Today, Floralcroft has a spot on the National Register of Historic Places, thanks to its decades-spanning architectural styles, including ranch, bungalow, and late 19th- and 20th-century revivals. Take a drive through the neighborhood, wedged between Caitlin Court and Northfield, and you’ll find sidewalks lined with black street lamps and charming homes in red brick and pink stucco with original crank windows and white wood siding.

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Eastlake Park In Central Phoenix
Boundaries: Van Buren Street, Jackson Street, 12th Street, and 16th Street
Median home price: $359,900 (based on one home for sale as of press time)
Origin story: A segregated African-American community arises around Phoenix’s oldest park
Why it’s emerging: Recent renovations, a new community grant, and modern-day cultural significance

If you’re unfamiliar with Eastlake Park, there’s a strong chance you’re not alone — and an even stronger chance you’re, well, white. That’s because, for the majority of its existence, Eastlake Park has served a predominantly African-American community. And while those who have lived, worked, or possibly attended civil rights rallies there may already understand the area’s significance, for everyone else who’s unsure as to what Eastlake Park means or even where it’s located (hint: there’s no actual lake at this point), we need to look back at the neighborhood’s history.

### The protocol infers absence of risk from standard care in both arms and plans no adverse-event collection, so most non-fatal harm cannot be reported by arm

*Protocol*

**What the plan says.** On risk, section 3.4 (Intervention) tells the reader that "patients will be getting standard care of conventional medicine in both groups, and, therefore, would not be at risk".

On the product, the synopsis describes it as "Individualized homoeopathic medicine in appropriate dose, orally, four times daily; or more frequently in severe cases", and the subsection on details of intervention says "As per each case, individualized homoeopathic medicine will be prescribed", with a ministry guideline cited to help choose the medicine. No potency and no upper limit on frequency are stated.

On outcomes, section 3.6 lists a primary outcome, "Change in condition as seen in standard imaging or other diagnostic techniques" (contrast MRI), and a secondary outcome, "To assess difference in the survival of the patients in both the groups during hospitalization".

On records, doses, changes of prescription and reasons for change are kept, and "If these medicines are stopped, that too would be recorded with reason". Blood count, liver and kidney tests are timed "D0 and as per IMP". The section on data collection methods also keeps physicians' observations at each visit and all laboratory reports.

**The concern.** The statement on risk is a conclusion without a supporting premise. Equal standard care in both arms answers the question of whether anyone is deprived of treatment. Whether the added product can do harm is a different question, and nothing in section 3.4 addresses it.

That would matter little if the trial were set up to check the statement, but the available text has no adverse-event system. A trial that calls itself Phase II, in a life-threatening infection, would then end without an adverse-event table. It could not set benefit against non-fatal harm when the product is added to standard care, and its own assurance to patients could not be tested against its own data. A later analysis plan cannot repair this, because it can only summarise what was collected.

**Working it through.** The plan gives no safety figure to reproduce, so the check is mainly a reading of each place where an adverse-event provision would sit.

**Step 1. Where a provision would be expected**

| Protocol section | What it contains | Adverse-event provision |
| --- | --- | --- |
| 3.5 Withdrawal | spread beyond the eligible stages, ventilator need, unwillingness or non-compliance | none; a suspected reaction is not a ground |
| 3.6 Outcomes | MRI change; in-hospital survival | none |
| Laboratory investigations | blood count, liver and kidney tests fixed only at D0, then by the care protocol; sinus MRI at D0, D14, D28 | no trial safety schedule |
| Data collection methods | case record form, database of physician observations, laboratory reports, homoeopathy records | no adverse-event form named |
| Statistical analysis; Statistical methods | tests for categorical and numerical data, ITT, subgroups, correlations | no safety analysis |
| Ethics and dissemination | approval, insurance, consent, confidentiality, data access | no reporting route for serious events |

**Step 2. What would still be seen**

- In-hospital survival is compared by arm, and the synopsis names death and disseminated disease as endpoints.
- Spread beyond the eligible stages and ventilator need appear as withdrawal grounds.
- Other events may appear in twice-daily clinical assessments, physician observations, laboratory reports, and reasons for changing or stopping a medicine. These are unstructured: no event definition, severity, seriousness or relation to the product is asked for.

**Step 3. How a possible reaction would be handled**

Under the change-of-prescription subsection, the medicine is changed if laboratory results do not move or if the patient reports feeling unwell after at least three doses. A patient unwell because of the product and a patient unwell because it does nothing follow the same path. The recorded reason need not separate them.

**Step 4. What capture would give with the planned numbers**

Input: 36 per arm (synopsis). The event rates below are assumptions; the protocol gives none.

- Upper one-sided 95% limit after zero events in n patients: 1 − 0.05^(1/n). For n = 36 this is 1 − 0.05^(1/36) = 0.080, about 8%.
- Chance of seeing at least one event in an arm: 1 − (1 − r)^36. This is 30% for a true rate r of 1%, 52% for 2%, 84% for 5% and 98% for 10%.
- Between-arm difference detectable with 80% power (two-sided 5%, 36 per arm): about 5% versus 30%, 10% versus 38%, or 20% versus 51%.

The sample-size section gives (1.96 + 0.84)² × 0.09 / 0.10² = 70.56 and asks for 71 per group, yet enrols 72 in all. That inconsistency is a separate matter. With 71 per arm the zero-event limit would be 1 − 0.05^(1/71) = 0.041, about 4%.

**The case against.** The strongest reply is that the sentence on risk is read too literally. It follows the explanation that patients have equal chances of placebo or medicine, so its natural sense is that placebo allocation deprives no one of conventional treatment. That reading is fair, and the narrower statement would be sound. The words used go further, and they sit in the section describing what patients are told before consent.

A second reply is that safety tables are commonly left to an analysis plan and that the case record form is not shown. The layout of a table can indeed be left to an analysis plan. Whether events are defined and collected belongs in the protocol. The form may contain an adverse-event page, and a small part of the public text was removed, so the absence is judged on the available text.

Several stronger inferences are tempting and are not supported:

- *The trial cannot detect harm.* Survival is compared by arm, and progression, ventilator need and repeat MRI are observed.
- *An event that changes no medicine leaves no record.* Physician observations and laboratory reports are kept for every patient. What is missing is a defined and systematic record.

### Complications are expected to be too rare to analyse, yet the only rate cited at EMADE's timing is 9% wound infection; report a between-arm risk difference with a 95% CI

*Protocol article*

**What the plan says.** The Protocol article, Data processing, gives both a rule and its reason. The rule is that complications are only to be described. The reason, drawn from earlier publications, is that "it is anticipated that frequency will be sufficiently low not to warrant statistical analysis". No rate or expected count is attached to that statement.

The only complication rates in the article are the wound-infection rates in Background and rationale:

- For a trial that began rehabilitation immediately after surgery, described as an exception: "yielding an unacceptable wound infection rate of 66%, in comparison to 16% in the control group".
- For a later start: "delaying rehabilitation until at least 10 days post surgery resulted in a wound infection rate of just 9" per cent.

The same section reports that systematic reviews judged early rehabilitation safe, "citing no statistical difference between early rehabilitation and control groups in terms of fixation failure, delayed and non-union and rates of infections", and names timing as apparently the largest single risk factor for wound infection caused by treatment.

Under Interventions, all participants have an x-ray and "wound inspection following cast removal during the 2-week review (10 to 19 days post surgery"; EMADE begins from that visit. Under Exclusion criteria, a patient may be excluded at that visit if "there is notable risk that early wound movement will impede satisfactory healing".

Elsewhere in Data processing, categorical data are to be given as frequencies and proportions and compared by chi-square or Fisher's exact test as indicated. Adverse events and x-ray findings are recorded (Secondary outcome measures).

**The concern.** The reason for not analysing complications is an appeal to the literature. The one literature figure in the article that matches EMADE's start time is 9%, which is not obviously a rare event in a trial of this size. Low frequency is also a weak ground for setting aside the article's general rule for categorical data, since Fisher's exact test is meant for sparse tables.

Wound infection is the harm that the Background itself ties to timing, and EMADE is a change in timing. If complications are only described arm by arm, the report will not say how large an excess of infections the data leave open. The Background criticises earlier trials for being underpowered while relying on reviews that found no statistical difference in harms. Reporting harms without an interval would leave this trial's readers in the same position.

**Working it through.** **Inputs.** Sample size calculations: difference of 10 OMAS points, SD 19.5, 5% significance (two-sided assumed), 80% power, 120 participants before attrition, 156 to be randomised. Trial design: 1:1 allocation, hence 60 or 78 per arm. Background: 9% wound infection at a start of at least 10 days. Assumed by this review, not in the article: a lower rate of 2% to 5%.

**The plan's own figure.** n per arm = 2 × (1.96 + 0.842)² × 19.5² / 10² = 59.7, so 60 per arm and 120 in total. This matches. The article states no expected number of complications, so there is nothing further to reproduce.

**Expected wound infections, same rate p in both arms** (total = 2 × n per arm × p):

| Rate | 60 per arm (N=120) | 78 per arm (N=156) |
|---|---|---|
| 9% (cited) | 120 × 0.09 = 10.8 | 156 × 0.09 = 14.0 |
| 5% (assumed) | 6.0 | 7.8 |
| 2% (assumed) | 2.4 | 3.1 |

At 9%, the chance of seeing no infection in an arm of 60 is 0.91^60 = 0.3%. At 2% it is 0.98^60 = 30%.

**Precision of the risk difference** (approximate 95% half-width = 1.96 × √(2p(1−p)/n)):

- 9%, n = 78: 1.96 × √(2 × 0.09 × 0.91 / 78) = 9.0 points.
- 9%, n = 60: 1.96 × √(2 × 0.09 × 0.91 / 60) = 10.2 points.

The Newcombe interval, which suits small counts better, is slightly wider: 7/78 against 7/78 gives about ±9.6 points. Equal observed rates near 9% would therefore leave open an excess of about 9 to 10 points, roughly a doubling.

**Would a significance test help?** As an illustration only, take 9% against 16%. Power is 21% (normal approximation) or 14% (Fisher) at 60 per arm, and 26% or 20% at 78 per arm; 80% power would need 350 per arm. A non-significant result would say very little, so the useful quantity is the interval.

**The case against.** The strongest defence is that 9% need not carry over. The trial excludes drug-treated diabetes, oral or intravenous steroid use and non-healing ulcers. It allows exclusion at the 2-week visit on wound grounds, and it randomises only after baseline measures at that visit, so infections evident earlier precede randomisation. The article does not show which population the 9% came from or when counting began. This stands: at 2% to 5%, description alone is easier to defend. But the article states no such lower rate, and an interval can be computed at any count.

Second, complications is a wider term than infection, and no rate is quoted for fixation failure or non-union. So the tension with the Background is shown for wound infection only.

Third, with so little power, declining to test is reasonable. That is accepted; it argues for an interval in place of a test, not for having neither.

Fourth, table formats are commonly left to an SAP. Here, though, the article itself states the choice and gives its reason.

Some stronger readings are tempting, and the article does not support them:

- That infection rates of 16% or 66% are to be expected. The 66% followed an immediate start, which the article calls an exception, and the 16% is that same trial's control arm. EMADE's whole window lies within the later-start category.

Eastlake Park, formerly Phoenix Park, was established in 1890 by Moses Sherman and later purchased by the city of Phoenix in 1914. During its early-20th-century development, Eastlake Park and the surrounding neighborhood of the same name, along with areas in west and south Phoenix, became home to Phoenix’s black community.